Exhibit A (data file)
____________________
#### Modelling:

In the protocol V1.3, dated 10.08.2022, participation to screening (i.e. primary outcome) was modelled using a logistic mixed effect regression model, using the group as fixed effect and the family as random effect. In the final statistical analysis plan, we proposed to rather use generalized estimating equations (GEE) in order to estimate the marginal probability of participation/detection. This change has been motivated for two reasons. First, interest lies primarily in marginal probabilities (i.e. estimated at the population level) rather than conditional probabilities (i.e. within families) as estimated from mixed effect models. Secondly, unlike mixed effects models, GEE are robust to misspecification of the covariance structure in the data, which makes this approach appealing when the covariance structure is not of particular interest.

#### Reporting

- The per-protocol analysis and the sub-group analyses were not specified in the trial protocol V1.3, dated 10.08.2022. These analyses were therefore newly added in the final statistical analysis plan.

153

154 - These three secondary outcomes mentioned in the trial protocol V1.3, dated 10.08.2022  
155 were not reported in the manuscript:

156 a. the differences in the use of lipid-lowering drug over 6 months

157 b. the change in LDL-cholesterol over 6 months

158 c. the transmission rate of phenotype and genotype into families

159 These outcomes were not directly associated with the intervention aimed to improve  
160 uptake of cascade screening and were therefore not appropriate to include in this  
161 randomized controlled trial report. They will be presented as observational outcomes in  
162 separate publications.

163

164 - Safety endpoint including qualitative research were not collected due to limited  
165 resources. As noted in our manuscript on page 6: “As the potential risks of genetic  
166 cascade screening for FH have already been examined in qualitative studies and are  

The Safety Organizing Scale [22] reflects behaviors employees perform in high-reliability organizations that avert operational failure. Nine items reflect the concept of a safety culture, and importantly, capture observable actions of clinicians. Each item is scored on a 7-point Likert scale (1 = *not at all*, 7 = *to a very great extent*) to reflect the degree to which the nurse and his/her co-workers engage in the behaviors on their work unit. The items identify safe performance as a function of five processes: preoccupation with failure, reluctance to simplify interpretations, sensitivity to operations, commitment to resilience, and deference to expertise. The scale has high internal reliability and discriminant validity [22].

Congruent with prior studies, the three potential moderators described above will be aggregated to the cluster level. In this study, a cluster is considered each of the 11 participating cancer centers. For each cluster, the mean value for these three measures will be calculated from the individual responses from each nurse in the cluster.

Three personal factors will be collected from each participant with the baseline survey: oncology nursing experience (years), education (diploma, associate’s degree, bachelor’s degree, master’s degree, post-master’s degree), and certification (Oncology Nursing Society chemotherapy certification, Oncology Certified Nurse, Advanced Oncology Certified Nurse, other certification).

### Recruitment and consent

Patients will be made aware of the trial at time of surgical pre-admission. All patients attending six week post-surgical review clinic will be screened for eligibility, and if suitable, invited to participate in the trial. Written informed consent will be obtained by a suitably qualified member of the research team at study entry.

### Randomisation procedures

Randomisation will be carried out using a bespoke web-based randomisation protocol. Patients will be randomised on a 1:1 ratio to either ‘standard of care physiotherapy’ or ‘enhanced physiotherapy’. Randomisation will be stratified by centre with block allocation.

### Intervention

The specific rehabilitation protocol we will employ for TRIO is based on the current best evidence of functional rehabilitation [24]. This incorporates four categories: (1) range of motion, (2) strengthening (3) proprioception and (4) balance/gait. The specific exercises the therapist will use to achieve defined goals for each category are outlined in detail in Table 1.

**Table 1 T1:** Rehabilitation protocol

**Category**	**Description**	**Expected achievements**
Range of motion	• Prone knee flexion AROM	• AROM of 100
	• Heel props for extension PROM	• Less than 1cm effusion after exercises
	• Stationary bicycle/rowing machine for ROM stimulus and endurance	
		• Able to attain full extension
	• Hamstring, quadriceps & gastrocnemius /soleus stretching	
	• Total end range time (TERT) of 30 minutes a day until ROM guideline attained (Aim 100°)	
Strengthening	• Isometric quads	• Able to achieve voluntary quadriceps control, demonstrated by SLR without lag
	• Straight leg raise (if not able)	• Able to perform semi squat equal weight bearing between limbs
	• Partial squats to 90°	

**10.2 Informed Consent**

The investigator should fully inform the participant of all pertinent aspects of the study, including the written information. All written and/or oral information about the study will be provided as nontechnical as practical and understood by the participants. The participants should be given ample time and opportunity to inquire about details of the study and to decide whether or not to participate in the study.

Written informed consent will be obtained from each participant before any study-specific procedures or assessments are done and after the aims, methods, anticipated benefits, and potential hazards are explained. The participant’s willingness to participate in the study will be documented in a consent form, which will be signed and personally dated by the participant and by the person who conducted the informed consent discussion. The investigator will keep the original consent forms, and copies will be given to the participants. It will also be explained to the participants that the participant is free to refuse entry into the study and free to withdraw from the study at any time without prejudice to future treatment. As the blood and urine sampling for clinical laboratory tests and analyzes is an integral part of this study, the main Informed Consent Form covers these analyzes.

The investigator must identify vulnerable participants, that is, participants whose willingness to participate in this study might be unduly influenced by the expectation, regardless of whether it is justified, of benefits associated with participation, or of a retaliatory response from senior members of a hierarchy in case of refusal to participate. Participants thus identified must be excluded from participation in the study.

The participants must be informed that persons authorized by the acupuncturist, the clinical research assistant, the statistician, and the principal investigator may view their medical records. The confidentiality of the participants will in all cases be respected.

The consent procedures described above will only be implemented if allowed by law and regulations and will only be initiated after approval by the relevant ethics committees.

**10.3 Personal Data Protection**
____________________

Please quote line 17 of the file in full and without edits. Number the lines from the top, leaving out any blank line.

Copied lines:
165 resources. As noted in our manuscript on page 6: “As the potential risks of genetic  